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All About Eve (1950)

Not Rated | | Drama | 27 October 1950 (USA)
An ingenue insinuates herself into the company of an established but aging stage actress and her circle of theater friends.

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(written for the screen by)
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Top Rated Movies #113 | Won 6 Oscars. Another 17 wins & 17 nominations. See more awards »

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Cast

Cast overview, first billed only:
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Eve
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Aged Actor
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Girl
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Leading Man
Leland Harris ...
Doorman
Barbara White ...
Autograph Seeker
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Storyline

Eve (Anne Baxter) is waiting backstage to meet her idol, aging Broadway star Margo Channing (Bette Davis). It seems innocent enough as Eve explains that she has seen Margo in EVERY performance of her current play. Only playwright/critic DeWitt (George Sanders) sees through Eve's evil plan, which is to take her parts and her fiancé, Bill Simpson (Gary Merrill). When the fiancé shows no interest, she tries for playwright Lloyd Richards (Hugh Marlowe), but DeWitt stops her. After she accepts her award, she decides to skip the after-party and goes to her room, where a young woman named Phoebe has sneaked into her room and fallen asleep. This is where the "Circle of Life" now comes to fruition as Eve will get played like she played Margo.

Plot Summary | Plot Synopsis

Taglines:

It's all about women---and their men!

Genres:

Drama

Certificate:

Not Rated | See all certifications »

Parents Guide:

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Details

Country:

Language:

|

Release Date:

27 October 1950 (USA)  »

Also Known As:

Best Performance  »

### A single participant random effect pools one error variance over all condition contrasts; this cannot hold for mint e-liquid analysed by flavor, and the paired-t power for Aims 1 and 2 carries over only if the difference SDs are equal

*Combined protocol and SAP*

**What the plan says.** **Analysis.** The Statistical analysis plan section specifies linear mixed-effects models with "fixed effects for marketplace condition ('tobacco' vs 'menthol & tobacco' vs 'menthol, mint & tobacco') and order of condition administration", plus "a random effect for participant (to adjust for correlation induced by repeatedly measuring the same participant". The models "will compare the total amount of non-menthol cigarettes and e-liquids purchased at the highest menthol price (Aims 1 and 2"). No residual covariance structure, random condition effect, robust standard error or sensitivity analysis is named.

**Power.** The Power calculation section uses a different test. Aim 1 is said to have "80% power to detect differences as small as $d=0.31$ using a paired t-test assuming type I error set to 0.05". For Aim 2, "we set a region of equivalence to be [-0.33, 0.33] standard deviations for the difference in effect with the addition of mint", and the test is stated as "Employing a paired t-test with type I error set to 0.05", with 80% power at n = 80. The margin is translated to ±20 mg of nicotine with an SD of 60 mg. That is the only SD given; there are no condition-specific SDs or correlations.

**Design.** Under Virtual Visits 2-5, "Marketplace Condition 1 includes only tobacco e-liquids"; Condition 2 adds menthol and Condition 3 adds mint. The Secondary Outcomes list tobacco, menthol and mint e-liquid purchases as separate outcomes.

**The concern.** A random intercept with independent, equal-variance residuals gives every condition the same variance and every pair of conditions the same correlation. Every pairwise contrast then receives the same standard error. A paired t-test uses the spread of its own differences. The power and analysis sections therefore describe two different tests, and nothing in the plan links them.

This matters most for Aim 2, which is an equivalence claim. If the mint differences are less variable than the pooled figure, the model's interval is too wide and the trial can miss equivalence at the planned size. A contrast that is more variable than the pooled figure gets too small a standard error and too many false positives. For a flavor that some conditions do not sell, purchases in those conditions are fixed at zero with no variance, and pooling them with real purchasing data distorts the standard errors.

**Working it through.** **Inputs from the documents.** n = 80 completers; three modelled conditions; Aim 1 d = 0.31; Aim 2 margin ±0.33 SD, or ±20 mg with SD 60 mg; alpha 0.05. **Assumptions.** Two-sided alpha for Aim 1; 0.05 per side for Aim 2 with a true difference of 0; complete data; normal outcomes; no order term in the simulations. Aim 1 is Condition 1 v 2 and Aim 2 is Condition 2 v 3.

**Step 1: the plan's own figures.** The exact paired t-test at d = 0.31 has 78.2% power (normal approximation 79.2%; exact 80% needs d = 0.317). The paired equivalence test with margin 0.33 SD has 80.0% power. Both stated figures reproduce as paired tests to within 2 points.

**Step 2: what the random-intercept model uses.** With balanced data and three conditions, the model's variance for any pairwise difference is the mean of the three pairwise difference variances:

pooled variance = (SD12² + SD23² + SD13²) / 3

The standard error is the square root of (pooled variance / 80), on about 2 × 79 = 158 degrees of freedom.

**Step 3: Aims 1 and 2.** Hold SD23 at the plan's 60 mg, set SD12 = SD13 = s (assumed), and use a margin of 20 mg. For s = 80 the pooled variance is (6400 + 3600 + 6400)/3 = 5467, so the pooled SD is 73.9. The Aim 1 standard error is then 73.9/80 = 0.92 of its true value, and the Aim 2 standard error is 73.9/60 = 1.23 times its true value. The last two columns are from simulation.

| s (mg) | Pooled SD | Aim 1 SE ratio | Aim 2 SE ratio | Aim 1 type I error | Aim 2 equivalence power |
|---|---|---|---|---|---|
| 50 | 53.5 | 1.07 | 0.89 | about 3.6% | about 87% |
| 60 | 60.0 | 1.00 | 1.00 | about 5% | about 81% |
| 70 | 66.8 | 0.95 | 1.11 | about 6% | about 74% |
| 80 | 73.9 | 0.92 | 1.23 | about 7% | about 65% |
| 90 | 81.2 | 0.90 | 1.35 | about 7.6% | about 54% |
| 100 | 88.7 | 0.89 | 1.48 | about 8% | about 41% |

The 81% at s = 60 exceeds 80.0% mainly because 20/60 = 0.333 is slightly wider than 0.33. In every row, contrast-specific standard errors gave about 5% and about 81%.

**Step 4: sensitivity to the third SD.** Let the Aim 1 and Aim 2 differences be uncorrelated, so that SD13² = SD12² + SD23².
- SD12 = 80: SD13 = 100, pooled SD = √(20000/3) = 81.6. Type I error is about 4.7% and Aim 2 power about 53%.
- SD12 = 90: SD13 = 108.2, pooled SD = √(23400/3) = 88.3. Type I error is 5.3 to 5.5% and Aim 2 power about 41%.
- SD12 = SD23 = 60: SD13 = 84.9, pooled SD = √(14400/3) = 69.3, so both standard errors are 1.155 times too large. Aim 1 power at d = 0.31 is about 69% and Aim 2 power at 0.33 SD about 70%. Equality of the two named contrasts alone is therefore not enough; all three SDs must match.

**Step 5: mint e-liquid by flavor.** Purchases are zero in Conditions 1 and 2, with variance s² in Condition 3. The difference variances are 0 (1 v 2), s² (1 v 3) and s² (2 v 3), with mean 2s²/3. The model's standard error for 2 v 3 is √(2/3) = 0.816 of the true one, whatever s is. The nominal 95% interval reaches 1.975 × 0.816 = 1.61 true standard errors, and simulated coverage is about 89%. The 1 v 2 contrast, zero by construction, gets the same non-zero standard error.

Box Office

Budget:

$1,400,000 (estimated)

Opening Weekend:

$10,177 (USA) (8 October 2000)

Gross:

$10,177 (USA) (8 October 2000)
 »

Company Credits

Production Co:

 »
Show detailed on  »

Technical Specs

Runtime:

Sound Mix:

(Western Electric Recording)

Aspect Ratio:

1.37 : 1
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Did You Know?

Trivia

The character played by Marilyn Monroe is called Miss Casswell; Caswell was the middle name of Mary Orr, the uncredited author of the short story the movie was based on. See more »

Goofs

Sitting on the stair step behind Eve, Bill leans his right arm on his legs. In the subsequent shot, when she stands up, his right hand appears high about his head. See more »

Quotes

Lloyd Richards: The atmosphere is very MacBeth-ish... what has, or is about to, happen?
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Crazy Credits

Eddie Fisher is credited in the cast as 'Stage Manager,' although all of his scenes were cut from the released print. This is not the the singer Eddie Fisher, but another actor. See more »

Connections

Featured in All About My Mother (1999) See more »

Soundtracks

Blue Moon
(1934) (uncredited)
Music by Richard Rodgers
Played on the piano at the party while Lloyd and Margo are in the kitchen
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Frequently Asked Questions

See more (Spoiler Alert!) »

User Reviews

 
About EveryMan, About EveryWoman, About EveryLife
11 August 2005 | by (United States) – See all my reviews

You will see yourself in every character in this very intelligent, entrancing movie. Though set in "the theatre," the story could just as easily have been told in a small town, a corporation – even a religious organization. Being set in the "glamorous" world of entertainment – its seems all the more timely in these days of fame, fortune and the insufficiency (almost shame) of being ordinary. The theatre setting also underscores the reality that the world is a stage, and all its people, players.

So much to study in this movie: the genuine, trusting (and romantic) human; the streetwise, good, hardworking human, who's seen it all and doesn't embrace it; the jaded, heart-hardened, deceitful loser with power, who admires the same and disdains human goodness; the ambitious sociopath who fools so many; the unsuspecting onlookers who see only the façade of success; the inescapable fact that supreme achievement has been had by very low characters; the painful passage of an aging woman into the light of knowing she's loved for being beautiful beyond her appearance, for being HER; the touching portrayal of her lover who remembers his love for her as he passes on a much younger, beautiful, talented actress; the sorrow of a (betraying) friend who discovers the frightened and lonely heart of her successful friend … The dialogue is sharp and clever, barked and growled, smarmy and tender… A truly human movie about being human. Go – find yourself in everyone!


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